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All that Competition? They’re Missing It


Over at Café Hayek, Don Boudreaux points to this essay by William Shughart, pushing back on the idea that Amazon is a monopoly in any economically interesting or relevant sense. The essay is good and well worth reading, but there is another angle I think is worth adding.

Shughart describes how Lina Khan of the FTC currently “oversees two antitrust cases targeting two of the globe’s three biggest online platforms: Amazon and Meta, Facebook’s parent company. (The Department of Justice is going after a third tech giant, Google.)” One company that doesn’t come up in the article, but has itself been the target of similar cases, is Microsoft. Along with Apple, Google, Amazon, Facebook and Microsoft are often collectively referred to as representing “Big Tech.” Each of these companies has in various ways and at various times been ominously described as too big, too powerful, too entrenched, and representing a threat to economic competition. 

However, that last claim seems much less poignant when you consider that all of these companies are in competition with each other

Shughart correctly points out that when you include brick and mortar retailers as competitors to Amazon’s retail business, Amazon only has a 6% market share. I’ve also pointed out in a different post that Microsoft’s Xbox gaming division is in competition with Sony, a company only about 5% as big as Microsoft, and Nintendo, a company only half the size of that. Nonetheless, Microsoft is currently being trounced by both of these much smaller companies. Competition from smaller competitors shouldn’t be dismissed – mere size is no guarantee of success when nobody is required to use your products, and when competitors, however small, have the ability to give customers a better offer.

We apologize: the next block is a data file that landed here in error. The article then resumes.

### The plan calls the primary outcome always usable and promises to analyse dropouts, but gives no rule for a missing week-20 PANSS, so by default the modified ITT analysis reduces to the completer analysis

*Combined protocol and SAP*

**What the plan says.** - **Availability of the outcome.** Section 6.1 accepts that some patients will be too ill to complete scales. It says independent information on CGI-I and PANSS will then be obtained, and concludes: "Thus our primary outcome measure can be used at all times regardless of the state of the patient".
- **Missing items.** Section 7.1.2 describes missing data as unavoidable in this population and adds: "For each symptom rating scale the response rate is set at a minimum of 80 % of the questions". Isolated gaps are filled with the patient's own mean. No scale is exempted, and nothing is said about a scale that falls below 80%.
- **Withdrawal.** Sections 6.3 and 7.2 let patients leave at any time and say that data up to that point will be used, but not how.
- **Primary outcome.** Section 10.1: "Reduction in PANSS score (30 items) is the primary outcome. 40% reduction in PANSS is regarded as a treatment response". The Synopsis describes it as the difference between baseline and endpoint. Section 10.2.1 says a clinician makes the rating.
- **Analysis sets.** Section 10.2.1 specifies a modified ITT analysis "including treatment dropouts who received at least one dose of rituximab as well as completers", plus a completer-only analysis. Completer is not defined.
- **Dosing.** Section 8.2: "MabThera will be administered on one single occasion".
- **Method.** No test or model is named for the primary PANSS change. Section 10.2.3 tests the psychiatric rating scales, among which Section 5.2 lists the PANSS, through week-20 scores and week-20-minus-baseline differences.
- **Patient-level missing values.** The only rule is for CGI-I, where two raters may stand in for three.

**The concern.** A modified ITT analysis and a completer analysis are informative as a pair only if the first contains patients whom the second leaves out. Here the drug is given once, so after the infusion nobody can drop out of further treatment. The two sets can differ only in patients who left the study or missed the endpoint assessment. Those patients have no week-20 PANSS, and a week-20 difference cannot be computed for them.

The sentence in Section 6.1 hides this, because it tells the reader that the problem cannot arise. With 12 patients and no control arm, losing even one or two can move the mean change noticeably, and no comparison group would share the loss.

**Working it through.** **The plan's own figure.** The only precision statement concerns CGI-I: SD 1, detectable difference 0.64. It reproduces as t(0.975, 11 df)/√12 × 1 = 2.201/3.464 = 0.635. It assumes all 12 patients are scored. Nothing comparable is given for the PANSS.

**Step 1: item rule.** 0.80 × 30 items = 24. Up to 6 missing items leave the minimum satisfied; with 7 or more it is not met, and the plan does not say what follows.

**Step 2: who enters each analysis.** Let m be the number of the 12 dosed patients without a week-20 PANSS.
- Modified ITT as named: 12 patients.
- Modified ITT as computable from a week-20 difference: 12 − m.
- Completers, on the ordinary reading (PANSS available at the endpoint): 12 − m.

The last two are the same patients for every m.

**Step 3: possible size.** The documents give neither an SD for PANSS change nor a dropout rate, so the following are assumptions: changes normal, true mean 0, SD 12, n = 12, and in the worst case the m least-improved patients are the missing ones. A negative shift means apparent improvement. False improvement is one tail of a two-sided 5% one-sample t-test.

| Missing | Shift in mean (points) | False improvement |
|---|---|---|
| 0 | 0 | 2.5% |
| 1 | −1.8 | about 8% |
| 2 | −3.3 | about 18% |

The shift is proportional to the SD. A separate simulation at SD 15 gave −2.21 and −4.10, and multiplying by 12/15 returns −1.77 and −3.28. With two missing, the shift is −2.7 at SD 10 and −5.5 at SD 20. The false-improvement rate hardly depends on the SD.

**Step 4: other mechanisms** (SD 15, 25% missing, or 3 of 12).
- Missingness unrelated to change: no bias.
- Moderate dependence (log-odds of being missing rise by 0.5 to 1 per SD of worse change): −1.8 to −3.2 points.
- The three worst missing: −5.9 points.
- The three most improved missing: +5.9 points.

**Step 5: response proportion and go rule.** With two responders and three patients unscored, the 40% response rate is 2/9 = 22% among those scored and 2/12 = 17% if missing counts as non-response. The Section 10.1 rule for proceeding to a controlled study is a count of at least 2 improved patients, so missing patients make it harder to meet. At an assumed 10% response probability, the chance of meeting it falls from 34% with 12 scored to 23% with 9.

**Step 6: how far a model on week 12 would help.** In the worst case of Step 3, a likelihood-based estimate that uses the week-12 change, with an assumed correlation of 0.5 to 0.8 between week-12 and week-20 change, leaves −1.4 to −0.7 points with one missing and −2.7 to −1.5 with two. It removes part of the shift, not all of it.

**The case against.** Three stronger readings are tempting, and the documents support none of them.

But even if we set that aside and kept our eye on the biggest tech giants, what’s the cause for alarm? Why should I fear, say, Microsoft on account of how big it is, when Microsoft faces competition every day from comparably huge companies like Apple, Amazon, Google, and Facebook? Even with this limited view, Microsoft is currently fighting a four-against-one battle – or so it would feel to them. Apple, too, would feel themselves to be in a four-against-one battle, as would the others. Of course, these companies don’t compete against each other in every aspect. Microsoft isn’t competing in the smartphone space against the iPhone (RIP Windows Phone, your passing was mourned by dozens), but PC vs Mac is a serious market. Microsoft also doesn’t compete much with Amazon in retail, but cloud-computing services are another story. Apple and Google compete in smartphones and the iOS vs Android market. But overall, each of these companies competes with the other in various ways. 

Maybe the concern among these would-be reformers is that competition among five giant companies is too small – a healthy competitive market requires more comparably sized competitors. If that is truly their concern, just wait until they find out about the size, power, and resources commanded by the federal government where the only meaningful competition is the two-party system! None of these companies can hold a candle to that along any of the dimensions over which these reformers express their concern. So I don’t share Khan’s priorities here – there are much bigger fish to fry first.

Rayna Prime

Rayna Prime

Rayna Prime Editor